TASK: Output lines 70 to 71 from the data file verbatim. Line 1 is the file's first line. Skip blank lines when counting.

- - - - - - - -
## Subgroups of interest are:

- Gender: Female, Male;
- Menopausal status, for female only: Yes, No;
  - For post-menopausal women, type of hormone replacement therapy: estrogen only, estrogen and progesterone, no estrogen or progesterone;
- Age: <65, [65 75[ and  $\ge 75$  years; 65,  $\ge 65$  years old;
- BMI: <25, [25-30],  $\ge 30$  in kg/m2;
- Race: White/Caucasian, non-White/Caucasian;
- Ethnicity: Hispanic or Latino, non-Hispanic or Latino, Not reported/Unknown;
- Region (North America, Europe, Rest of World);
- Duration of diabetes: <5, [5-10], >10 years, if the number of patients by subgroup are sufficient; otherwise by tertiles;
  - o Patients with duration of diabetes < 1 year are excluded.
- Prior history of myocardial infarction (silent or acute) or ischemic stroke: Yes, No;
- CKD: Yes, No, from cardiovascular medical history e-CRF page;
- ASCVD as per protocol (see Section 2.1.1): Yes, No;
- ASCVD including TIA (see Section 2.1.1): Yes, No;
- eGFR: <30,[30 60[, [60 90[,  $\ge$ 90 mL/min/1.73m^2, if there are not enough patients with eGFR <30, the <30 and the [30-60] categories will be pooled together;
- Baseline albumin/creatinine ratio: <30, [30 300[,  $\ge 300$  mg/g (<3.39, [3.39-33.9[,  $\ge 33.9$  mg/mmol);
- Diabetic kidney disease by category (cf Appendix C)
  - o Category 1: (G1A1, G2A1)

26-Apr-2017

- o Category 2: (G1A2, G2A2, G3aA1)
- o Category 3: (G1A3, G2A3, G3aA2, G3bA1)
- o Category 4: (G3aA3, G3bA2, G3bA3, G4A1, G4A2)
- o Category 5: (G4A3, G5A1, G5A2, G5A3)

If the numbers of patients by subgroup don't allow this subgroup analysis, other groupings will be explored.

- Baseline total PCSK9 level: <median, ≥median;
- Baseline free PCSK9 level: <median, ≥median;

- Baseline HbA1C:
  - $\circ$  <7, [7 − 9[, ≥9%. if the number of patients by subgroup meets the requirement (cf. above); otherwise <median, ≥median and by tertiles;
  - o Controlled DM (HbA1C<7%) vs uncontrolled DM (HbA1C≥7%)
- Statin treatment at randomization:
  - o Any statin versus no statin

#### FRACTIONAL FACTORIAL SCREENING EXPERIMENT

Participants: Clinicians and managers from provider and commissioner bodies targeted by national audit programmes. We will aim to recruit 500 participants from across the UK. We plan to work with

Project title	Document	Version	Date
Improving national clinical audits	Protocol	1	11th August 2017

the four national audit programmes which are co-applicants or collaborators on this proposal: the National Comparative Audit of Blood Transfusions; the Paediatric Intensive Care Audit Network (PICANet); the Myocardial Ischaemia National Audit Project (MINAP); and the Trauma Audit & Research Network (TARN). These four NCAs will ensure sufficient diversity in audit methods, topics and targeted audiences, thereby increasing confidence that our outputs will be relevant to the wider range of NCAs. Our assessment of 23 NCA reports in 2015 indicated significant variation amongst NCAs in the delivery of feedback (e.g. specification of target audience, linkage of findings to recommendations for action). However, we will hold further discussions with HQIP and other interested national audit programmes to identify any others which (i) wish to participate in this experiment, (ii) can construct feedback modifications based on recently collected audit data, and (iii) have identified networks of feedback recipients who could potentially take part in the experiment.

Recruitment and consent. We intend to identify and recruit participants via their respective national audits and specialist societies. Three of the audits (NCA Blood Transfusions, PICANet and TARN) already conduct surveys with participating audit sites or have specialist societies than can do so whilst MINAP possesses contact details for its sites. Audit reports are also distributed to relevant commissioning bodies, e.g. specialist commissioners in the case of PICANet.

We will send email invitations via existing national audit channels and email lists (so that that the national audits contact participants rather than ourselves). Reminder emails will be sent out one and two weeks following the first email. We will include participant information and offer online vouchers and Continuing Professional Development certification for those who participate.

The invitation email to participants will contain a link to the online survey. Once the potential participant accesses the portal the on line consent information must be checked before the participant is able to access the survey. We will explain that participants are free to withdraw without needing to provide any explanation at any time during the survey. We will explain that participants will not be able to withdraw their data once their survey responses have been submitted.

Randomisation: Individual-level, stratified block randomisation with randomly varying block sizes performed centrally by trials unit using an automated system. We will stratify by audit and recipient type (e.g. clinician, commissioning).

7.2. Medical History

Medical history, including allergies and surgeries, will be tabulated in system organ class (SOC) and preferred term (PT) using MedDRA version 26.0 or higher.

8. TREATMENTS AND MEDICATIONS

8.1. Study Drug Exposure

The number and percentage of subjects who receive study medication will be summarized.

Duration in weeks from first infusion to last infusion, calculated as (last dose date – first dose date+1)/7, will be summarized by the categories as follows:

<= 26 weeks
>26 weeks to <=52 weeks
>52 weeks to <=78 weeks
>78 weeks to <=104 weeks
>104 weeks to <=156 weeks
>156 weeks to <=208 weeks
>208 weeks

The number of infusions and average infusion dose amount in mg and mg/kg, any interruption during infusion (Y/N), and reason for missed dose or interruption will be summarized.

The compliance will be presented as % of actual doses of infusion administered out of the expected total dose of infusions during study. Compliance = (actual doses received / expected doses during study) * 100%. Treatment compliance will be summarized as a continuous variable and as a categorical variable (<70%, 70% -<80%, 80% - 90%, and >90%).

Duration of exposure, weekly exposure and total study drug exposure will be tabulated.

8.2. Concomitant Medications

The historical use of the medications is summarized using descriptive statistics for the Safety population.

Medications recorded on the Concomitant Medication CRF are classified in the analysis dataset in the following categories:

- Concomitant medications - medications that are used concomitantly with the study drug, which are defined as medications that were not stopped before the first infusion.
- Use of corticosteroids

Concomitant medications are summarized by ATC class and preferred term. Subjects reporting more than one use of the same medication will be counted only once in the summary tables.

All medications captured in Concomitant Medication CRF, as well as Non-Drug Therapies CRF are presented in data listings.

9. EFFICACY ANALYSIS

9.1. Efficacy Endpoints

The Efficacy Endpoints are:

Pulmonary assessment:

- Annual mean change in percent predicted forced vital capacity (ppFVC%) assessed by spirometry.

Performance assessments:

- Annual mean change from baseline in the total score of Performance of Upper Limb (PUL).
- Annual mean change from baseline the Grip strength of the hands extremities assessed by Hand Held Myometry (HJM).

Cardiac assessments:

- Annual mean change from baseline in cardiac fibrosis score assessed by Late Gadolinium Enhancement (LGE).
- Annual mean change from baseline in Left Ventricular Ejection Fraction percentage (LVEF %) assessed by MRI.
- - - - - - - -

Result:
Performance assessments:

- Annual mean change from baseline in the total score of Performance of Upper Limb (PUL).